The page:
On a positive note, we got double our normal fee and I'm looking forward to getting my cut on Wednesday (rehearsal night)...
  15. Flyingfrets


    Dec 25, 2011
    Sat this one out unless you count running through most of the Beatles catalog earlier in the afternoon/evening. Getting up to speed for a Beatle act (no costumes, but just about note for note tunes). Worked with several of the guys before and the vocalist/rythmn guitarist isn't an egomaniacal d*ck. Should be a good year!

    Rang in the New Year with the wife & son. Nice evening...
  16. SBassman


    Jun 8, 2003
    Northeast, US
    Excellent. Good for you guys.

    I live in screw-the-bands-ville, so we did NYE for the same fee as any other night.
  17. I don't think it could've been much smoother. I played my first gig with a new band last night, after only 4 rehearsals over 2 weeks, with Christmas smashed right in there. The material wasn't necessarily that hard; a mix of modern country, R&B, Soul, and pop/rock... but a lot of complex arrangements with unison riffs and hits and the occasional bar of 2 or other things that would be easy to blow through.

    The gig was at a casino, so the place was packed with people EVERYWHERE. We had a great response, though. Casino management thanked us for sounding great, and the rest of the band said it went a lot better than they expected for a first gig with a new member. They are mostly veteran players who've gigged and recorded with some "names" over the years, so they expected a lot. Thankfully, I was able to deliver.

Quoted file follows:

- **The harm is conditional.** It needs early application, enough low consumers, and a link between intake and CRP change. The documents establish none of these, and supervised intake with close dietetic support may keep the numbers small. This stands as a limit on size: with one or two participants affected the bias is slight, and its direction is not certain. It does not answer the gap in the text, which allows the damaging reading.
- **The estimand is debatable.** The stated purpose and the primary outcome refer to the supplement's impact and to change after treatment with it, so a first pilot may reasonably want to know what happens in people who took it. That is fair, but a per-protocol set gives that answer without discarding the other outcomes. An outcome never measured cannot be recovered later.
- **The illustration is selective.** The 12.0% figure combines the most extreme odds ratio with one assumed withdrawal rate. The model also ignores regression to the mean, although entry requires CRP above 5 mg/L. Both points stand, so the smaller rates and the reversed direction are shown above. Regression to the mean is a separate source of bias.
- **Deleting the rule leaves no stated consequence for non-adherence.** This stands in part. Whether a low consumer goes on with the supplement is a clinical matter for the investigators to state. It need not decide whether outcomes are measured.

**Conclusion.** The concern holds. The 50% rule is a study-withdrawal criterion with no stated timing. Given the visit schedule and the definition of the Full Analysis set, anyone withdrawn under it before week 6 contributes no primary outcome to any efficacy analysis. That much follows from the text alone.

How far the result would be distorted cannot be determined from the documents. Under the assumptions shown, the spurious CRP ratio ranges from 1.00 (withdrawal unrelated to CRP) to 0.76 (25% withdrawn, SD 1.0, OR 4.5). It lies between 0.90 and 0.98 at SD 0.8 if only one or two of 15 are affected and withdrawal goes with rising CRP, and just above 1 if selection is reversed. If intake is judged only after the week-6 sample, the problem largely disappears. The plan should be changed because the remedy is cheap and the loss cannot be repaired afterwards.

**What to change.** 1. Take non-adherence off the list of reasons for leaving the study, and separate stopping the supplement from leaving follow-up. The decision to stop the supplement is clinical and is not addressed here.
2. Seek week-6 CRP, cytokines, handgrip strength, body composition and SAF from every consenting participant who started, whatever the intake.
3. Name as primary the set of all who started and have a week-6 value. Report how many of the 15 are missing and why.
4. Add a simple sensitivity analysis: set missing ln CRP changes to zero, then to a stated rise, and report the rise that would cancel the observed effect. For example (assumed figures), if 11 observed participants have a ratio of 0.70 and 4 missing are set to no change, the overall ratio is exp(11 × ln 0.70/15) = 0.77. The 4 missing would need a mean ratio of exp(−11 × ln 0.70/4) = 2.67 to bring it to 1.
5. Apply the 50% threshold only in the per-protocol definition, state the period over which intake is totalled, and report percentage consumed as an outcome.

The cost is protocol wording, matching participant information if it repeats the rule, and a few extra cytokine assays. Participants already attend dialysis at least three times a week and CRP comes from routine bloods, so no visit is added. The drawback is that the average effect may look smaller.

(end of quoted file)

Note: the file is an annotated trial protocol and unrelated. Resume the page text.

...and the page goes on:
Overall, it couldn't have been much better. Oh... and we got about 3x the normal rate... :)
  18. Great night for me - we did a "reunion" gig of a band we had together about 10 years ago that dissolved quickly amid personality conflicts, but by now all of that is water under the bridge. Our frontman is an incredibly prolific songwriter (has something like 1,500+ songs to his name) and I'd forgotten how good so many of the songs we used to do were.
  19. Richland123


    Apr 17, 2009
    We played at an Elks Lodge about an hour's drive away. There were about 200 people there and they gave us free prime rib dinners. The unusual thing was that they ended up with twice the amount of people they normally get for New Year's Eve because our band was playing there and they had to open up the banquet hall at the other end of the building from the bar/dining room. Therefore, they had to have us set up and play in the connecting hallway between the two rooms and we faced a short wall about 12 feet in front of us. It felt like there were two different parties going on (one at each end of the hall). The great news is that everybody had a good time, the people were wonderful, and they want to book us again at the Elks for other events.
  20. ::::BASSIST::::

    ::::BASSIST:::: Progress Not Perfection.

    Sep 2, 2004
    Vancouver, BC Canada
    No NYE gig for me.... but not for a lack of trying.

    1. Drummer has well paying gig setup. It falls thru 2 weeks before the gig.

    2. Another opportunity comes up, but they are only offering $300. $300!!! Um... no thanks. We're not suckers.

    3. Drummer from my other band has a gig we could easily do, but then decides to stay at home with his wife.

    Next year will be different!